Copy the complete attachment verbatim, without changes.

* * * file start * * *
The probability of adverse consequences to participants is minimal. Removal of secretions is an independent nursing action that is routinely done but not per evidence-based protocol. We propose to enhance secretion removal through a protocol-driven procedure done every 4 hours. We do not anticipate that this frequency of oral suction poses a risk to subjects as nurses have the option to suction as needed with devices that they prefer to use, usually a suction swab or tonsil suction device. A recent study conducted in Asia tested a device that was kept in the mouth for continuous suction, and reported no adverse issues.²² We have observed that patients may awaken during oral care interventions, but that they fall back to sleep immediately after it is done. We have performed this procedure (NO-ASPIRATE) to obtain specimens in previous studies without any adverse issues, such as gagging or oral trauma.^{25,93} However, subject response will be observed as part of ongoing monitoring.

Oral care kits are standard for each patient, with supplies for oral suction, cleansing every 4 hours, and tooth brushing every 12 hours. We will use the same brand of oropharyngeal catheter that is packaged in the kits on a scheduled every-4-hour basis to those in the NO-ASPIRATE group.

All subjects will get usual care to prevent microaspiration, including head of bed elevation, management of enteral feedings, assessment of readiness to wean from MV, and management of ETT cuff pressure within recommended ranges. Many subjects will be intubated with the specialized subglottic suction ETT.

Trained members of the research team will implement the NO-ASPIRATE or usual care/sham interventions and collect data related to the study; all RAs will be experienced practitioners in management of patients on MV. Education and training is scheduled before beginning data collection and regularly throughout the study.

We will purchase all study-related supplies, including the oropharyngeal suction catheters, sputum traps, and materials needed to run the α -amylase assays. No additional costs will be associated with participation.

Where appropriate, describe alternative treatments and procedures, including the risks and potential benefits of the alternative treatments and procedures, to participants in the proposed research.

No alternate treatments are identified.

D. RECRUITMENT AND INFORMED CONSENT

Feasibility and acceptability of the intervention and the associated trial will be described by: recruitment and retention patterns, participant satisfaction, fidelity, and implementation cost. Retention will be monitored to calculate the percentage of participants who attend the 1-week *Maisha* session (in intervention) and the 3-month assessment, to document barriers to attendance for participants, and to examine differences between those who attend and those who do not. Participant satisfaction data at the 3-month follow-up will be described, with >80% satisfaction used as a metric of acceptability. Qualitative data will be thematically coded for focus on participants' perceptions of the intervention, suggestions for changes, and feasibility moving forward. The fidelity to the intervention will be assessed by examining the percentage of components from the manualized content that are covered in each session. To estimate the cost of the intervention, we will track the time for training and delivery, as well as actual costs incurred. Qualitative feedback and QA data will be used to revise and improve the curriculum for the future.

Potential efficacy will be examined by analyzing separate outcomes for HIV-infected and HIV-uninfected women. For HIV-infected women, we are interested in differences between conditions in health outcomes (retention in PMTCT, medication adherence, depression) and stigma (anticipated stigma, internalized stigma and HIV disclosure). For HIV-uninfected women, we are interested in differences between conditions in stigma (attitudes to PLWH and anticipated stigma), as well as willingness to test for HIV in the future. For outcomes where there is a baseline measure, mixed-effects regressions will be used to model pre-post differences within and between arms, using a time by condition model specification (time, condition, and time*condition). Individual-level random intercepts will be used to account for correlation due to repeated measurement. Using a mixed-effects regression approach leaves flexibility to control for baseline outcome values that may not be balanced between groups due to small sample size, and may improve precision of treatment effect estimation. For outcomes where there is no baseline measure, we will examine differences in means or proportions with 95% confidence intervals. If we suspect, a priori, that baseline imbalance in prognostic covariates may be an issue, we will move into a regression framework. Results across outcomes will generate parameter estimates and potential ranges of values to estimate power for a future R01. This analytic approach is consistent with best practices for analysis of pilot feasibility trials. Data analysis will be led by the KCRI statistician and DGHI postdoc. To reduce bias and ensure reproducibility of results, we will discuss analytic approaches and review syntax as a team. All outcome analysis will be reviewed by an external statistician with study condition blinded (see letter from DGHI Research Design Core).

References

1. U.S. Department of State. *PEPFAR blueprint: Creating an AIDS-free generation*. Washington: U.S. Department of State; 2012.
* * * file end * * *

The probability of adverse consequences to participants is minimal. Removal of secretions is an independent nursing action that is routinely done but not per evidence-based protocol. We propose to enhance secretion removal through a protocol-driven procedure done every 4 hours. We do not anticipate that this frequency of oral suction poses a risk to subjects as nurses have the option to suction as needed with devices that they prefer to use, usually a suction swab or tonsil suction device. A recent study conducted in Asia tested a device that was kept in the mouth for continuous suction, and reported no adverse issues.²² We have observed that patients may awaken during oral care interventions, but that they fall back to sleep immediately after it is done. We have performed this procedure (NO-ASPIRATE) to obtain specimens in previous studies without any adverse issues, such as gagging or oral trauma.^{25,93} However, subject response will be observed as part of ongoing monitoring.

Oral care kits are standard for each patient, with supplies for oral suction, cleansing every 4 hours, and tooth brushing every 12 hours. We will use the same brand of oropharyngeal catheter that is packaged in the kits on a scheduled every-4-hour basis to those in the NO-ASPIRATE group.

All subjects will get usual care to prevent microaspiration, including head of bed elevation, management of enteral feedings, assessment of readiness to wean from MV, and management of ETT cuff pressure within recommended ranges. Many subjects will be intubated with the specialized subglottic suction ETT.

Trained members of the research team will implement the NO-ASPIRATE or usual care/sham interventions and collect data related to the study; all RAs will be experienced practitioners in management of patients on MV. Education and training is scheduled before beginning data collection and regularly throughout the study.

We will purchase all study-related supplies, including the oropharyngeal suction catheters, sputum traps, and materials needed to run the α -amylase assays. No additional costs will be associated with participation.

Where appropriate, describe alternative treatments and procedures, including the risks and potential benefits of the alternative treatments and procedures, to participants in the proposed research.

No alternate treatments are identified.

D. RECRUITMENT AND INFORMED CONSENT

Feasibility and acceptability of the intervention and the associated trial will be described by: recruitment and retention patterns, participant satisfaction, fidelity, and implementation cost. Retention will be monitored to calculate the percentage of participants who attend the 1-week *Maisha* session (in intervention) and the 3-month assessment, to document barriers to attendance for participants, and to examine differences between those who attend and those who do not. Participant satisfaction data at the 3-month follow-up will be described, with >80% satisfaction used as a metric of acceptability. Qualitative data will be thematically coded for focus on participants' perceptions of the intervention, suggestions for changes, and feasibility moving forward. The fidelity to the intervention will be assessed by examining the percentage of components from the manualized content that are covered in each session. To estimate the cost of the intervention, we will track the time for training and delivery, as well as actual costs incurred. Qualitative feedback and QA data will be used to revise and improve the curriculum for the future.

Potential efficacy will be examined by analyzing separate outcomes for HIV-infected and HIV-uninfected women. For HIV-infected women, we are interested in differences between conditions in health outcomes (retention in PMTCT, medication adherence, depression) and stigma (anticipated stigma, internalized stigma and HIV disclosure). For HIV-uninfected women, we are interested in differences between conditions in stigma (attitudes to PLWH and anticipated stigma), as well as willingness to test for HIV in the future. For outcomes where there is a baseline measure, mixed-effects regressions will be used to model pre-post differences within and between arms, using a time by condition model specification (time, condition, and time*condition). Individual-level random intercepts will be used to account for correlation due to repeated measurement. Using a mixed-effects regression approach leaves flexibility to control for baseline outcome values that may not be balanced between groups due to small sample size, and may improve precision of treatment effect estimation. For outcomes where there is no baseline measure, we will examine differences in means or proportions with 95% confidence intervals. If we suspect, a priori, that baseline imbalance in prognostic covariates may be an issue, we will move into a regression framework. Results across outcomes will generate parameter estimates and potential ranges of values to estimate power for a future R01. This analytic approach is consistent with best practices for analysis of pilot feasibility trials. Data analysis will be led by the KCRI statistician and DGHI postdoc. To reduce bias and ensure reproducibility of results, we will discuss analytic approaches and review syntax as a team. All outcome analysis will be reviewed by an external statistician with study condition blinded (see letter from DGHI Research Design Core).

References

1. U.S. Department of State. *PEPFAR blueprint: Creating an AIDS-free generation*. Washington: U.S. Department of State; 2012.